The Vanishing

It was in December 1900 that the vanishing occurred, the three man crew of the lighthouse on Eilean Mòr, one of the Flannan Isles in the Outer Hebrides off the west coast of Scotland, Thomas Marshall, James Ducat and Donald MacArthur gone without a trace from that remote outpost in the ever-churning expanse of the cold and unforgiving North Sea.

The disappearance reported on 26th December by Captain Harvie of the Hesperus following earlier reports that the lighthouse was not illuminated, the absence of bodies or any conclusive indications of the fate of the three men opened up the realm of speculation, sea monsters, ghostly abductions, intervention by hostile foreign powers.

Perhaps the most famous contemporary interpretation of the events was Wilfred Wilson Gibson’s atmospheric 1912 poem Flannan Isle which played up the supernatural elements with its “three queer, black, ugly birds… like seamen sitting bolt-upright” which take flight as the boat approaches, aspects which were magnified in the modern telling which it inspired, Doctor Who‘s 1977 adventure Horror of Fang Rock.

Directed by The Killing‘s Kristoffer Nyholm from a script by Celyn Jones and Joe Bone and screened at the Glasgow Film Festival, The Vanishing (produced under the name Keepers) is more down-to-earth though still entirely speculative, the opening credits offering only that it is “inspired by a true story,” one more in the tradition of John Buchan than H P Lovecraft.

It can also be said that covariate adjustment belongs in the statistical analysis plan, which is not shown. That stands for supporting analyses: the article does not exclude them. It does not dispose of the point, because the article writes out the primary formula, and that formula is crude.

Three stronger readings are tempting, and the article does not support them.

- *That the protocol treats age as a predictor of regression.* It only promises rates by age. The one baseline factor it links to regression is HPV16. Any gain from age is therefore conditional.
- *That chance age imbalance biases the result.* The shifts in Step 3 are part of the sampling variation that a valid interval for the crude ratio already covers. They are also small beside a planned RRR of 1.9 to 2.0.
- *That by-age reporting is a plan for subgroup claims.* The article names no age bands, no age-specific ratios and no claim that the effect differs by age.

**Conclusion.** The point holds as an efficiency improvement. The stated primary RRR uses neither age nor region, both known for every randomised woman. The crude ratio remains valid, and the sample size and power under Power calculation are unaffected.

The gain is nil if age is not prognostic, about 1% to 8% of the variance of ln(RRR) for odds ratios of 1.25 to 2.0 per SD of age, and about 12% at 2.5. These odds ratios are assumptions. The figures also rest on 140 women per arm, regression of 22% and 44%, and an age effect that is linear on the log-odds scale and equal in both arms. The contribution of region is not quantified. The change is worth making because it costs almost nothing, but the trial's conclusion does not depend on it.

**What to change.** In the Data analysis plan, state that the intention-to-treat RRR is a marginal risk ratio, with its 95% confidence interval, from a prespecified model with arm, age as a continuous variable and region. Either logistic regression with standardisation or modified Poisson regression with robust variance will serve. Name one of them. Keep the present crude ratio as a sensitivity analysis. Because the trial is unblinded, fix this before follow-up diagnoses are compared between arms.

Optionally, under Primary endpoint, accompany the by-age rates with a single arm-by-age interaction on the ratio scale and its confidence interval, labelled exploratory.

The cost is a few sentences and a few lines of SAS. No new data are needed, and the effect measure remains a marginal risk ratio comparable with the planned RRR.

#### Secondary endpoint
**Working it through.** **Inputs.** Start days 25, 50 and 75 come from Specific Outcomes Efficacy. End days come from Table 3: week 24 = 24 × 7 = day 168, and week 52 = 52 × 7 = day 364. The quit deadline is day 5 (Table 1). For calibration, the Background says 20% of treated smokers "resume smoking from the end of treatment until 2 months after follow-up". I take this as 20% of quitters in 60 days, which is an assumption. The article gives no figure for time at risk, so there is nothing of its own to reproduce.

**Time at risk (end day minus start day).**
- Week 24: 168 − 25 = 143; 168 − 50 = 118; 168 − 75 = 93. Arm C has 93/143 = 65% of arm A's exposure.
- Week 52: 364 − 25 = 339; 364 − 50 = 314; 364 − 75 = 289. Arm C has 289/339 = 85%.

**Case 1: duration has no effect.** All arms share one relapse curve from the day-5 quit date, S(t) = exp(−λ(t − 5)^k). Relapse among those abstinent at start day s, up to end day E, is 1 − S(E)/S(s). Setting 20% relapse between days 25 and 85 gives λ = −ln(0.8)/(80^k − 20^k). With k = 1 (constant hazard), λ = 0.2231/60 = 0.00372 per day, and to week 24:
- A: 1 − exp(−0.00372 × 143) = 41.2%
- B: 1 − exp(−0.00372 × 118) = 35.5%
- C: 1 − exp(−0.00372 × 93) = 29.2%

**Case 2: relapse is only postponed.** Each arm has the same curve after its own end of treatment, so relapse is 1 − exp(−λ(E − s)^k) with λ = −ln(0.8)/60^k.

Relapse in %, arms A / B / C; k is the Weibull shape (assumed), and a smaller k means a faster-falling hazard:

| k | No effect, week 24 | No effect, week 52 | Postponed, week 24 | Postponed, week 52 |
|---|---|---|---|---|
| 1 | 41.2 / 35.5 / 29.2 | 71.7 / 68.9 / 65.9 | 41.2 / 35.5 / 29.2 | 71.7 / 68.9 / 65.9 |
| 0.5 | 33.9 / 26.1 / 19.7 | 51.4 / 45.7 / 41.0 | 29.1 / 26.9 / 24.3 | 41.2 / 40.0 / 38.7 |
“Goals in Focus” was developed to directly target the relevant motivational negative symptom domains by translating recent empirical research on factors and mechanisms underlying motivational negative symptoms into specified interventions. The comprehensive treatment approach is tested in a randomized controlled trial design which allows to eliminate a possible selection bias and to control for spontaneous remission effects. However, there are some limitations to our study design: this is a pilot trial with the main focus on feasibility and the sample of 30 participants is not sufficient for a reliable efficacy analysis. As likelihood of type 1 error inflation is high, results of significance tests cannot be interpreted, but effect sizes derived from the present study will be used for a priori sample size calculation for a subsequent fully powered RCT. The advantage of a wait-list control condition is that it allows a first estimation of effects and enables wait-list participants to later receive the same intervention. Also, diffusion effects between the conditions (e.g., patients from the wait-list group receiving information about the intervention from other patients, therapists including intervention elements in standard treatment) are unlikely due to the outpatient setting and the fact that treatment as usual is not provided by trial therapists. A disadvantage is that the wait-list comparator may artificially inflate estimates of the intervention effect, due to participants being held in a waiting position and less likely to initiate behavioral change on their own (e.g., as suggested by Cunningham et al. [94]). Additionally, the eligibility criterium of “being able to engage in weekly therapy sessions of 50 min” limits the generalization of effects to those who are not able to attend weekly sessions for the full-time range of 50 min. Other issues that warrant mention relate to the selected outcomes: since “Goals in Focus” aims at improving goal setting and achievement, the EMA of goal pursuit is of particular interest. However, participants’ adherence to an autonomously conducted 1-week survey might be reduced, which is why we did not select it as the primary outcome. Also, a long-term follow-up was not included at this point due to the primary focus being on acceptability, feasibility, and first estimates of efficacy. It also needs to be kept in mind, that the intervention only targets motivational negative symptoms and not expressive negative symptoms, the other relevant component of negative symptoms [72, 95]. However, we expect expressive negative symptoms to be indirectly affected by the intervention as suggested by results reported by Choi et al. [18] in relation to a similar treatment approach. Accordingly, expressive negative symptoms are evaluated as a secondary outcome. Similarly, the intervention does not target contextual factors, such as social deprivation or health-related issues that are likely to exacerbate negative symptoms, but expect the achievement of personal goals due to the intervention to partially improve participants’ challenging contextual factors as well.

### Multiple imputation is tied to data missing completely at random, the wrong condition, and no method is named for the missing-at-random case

Filmed on the coast of Scotland, Westworld‘s Peter Mullan, Geostorm‘s Gerard Butler and Jamestown‘s Connor Swindells are Thomas, James and Donald, the latter on his first posting, the three men maintaining the essential equipment through the day, the light prone to leaking toxic mercury, and drinking, smoking and playing cards through the night.

Donald travelling light, it is Thomas who has the baggage, still mourning the death of his wife and infant children, while James apparently dour demeanour hides a dry sense of humour, but all changes when an inspection of the coastline finds a wrecked rowboat in the rocks, a drowned man and a locked trunk.

The lighthouse standing tall against the rocks, it shines a light in the darkness to warn vessels away, but also illuminates the three men and shows them parts of themselves they shouldn’t see, The Vanishing a very real film of the physical processes of the work and the isolated environment and the toll it takes in circumstances they could not have anticipated.

The cast also including Men & Chicken‘s Søren Malling and The Last Witch Hunter‘s Ólafur Darri Ólafsson, in the absence of evidence The Vanishing cannot be more than a fiction conceived to fit the circumstances, yet the events presented never feel tied to Flannan Isle, the history a hook upon which the conventional story is snared while the eerie atmosphere which the name conjures in Scottish folklore eludes capture.

The Glasgow Film Festival continues until Sunday 3rd March



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